Next, the researchers proposed that social hierarchy base affected conspicuous consumption via an unexplored psychological motivator: social anxiety. Individuals experience social anxiety when they fear being evaluated poorly or seen as inferior, whether this evaluation is real or purely imagined. This state tends to arise in situations marked by aversiveness, unpredictability and competitiveness – characteristic features of dominance-based hierarchies, where aggression and intimidation are used to navigate and ascend the social ladder.
Hence the authors suggest that “dominance-based hierarchies are more likely to foster social anxiety in consumers compared to prestige-based hierarchies.” This social anxiety, in turn, shifts consumers’ preferences toward acquiring and displaying conspicuous goods as a coping mechanism. In other words, they will feel more secure in how they will be evaluated if they are wearing an Armani suit, rather than one purchased in a mundane store.
Luxury sneakers can be a faux pas
These hypotheses were confirmed through five main studies and four supplemental studies, which explored the consumption behaviour of employees in their workplace and tested causal relations.
The researchers also showed that conspicuous goods only buffered social anxiety when this consumption was “normative.” Conversely, if the consumption of conspicuous goods disrupted the social norms, for instance wearing fashion sneakers to a business meeting, then it may bring unwanted attention, no matter how high the price tag on the footwear. “Extremely non-normative consumption can even lead to a loss of social status (Warren and Campbell 2014),” write the authors, citing such a faux pas as wearing counterfeited luxury products.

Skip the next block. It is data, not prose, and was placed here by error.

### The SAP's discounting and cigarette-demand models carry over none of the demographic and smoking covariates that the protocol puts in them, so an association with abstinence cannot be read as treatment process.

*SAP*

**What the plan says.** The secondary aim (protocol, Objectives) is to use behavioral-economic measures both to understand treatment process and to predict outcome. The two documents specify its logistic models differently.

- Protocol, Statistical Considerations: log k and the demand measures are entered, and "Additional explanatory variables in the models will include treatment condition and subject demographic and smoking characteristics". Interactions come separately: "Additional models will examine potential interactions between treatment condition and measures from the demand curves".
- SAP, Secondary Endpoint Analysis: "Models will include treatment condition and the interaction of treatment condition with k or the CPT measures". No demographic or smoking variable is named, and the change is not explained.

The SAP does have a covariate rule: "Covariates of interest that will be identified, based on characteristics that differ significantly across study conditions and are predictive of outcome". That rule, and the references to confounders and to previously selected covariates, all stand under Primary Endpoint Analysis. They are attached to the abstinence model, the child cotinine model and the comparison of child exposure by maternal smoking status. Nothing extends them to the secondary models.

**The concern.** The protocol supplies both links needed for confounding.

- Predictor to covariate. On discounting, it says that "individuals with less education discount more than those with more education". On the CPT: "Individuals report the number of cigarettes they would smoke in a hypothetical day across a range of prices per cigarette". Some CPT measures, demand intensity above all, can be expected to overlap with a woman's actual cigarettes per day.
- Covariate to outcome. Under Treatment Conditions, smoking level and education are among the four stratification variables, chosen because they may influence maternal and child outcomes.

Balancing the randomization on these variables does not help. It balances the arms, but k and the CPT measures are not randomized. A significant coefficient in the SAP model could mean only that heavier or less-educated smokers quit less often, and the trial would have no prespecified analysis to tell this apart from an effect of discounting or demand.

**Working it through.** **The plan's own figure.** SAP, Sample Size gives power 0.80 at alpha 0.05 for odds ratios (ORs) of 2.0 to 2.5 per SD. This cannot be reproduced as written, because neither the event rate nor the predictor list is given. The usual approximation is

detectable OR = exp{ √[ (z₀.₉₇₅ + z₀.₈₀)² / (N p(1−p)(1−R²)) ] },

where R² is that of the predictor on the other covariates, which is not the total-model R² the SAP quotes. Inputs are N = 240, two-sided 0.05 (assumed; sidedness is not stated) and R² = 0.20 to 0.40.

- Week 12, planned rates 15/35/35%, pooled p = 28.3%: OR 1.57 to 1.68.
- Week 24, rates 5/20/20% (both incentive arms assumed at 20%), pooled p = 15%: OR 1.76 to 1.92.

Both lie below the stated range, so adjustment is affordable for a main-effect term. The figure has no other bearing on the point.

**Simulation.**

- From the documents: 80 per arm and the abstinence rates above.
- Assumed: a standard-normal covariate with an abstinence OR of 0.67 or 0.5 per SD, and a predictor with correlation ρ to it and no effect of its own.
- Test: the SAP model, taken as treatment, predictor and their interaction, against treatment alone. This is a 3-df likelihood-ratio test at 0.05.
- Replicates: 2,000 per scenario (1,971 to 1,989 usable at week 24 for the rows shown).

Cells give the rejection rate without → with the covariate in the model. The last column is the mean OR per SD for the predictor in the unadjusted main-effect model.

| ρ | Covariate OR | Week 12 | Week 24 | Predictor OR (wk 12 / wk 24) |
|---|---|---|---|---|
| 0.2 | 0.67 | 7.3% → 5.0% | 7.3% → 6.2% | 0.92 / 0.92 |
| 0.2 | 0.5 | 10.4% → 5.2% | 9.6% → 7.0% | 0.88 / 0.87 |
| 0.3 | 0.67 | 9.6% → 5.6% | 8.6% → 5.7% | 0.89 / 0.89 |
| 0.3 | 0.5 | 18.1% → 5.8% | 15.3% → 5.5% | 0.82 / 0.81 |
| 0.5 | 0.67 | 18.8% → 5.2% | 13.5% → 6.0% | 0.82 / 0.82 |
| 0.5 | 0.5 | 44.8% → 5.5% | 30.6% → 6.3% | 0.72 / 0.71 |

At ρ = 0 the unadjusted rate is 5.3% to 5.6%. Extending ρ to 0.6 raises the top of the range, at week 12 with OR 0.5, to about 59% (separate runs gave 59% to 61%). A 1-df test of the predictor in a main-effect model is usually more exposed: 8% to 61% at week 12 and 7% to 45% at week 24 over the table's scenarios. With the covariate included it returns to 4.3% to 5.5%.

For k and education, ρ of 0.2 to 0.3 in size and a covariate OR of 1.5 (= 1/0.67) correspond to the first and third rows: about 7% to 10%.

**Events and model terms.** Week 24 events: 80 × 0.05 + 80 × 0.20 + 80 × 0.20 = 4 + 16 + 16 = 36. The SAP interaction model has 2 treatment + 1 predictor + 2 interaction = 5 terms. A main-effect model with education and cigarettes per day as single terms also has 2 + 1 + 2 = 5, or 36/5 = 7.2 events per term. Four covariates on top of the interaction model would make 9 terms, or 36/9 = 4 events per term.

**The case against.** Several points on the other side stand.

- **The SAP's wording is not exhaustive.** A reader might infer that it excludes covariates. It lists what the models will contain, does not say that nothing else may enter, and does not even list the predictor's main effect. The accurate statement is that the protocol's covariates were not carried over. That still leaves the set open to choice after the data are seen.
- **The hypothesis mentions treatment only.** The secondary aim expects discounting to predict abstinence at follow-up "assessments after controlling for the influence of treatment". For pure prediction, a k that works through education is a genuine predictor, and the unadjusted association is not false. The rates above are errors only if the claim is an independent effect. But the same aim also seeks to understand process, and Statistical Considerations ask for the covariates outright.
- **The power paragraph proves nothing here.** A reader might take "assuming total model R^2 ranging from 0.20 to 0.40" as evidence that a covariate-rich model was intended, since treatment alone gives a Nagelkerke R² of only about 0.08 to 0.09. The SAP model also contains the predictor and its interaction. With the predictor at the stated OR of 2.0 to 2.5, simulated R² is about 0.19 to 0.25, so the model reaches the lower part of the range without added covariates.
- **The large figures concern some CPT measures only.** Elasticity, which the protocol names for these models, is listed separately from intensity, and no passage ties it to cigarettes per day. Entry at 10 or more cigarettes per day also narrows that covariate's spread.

Interestingly, non-normative conspicuous consumption (of expensive eco-trendy products for example) could actually be attractive in prestige-based hierarchies: as an opportunity to stand out, but in a positive way. The authors cite “teaching a class wearing a T-shirt” as a possible “sign of competence and status among professors.”
Applications for marketing
The findings are relevant to managers who would like to leverage the nature of their targets' social context. Understanding the customer's workplace environment (dominance-based or prestige-based) and their perception of the brand (normative or not) can help salespeople find the right outfit for their clients to wear.
The researchers even suggest that high-end conspicuous brands might benefit from targeting their advertising towards consumers in situations or regions where dominance prevails: professions such as stockbrokers and lawyers, countries marked by high levels of social inequality or authoritarian regimes, where consumers would be expected to have a heightened desire for conspicuous goods.
One intriguing area the researchers point to for future research is the virtual world. Gamers might be willing to pay for digital Prada, Balenciaga or Louis Vuitton outfits for their avatars, especially in highly dominant games of the player-versus-player type.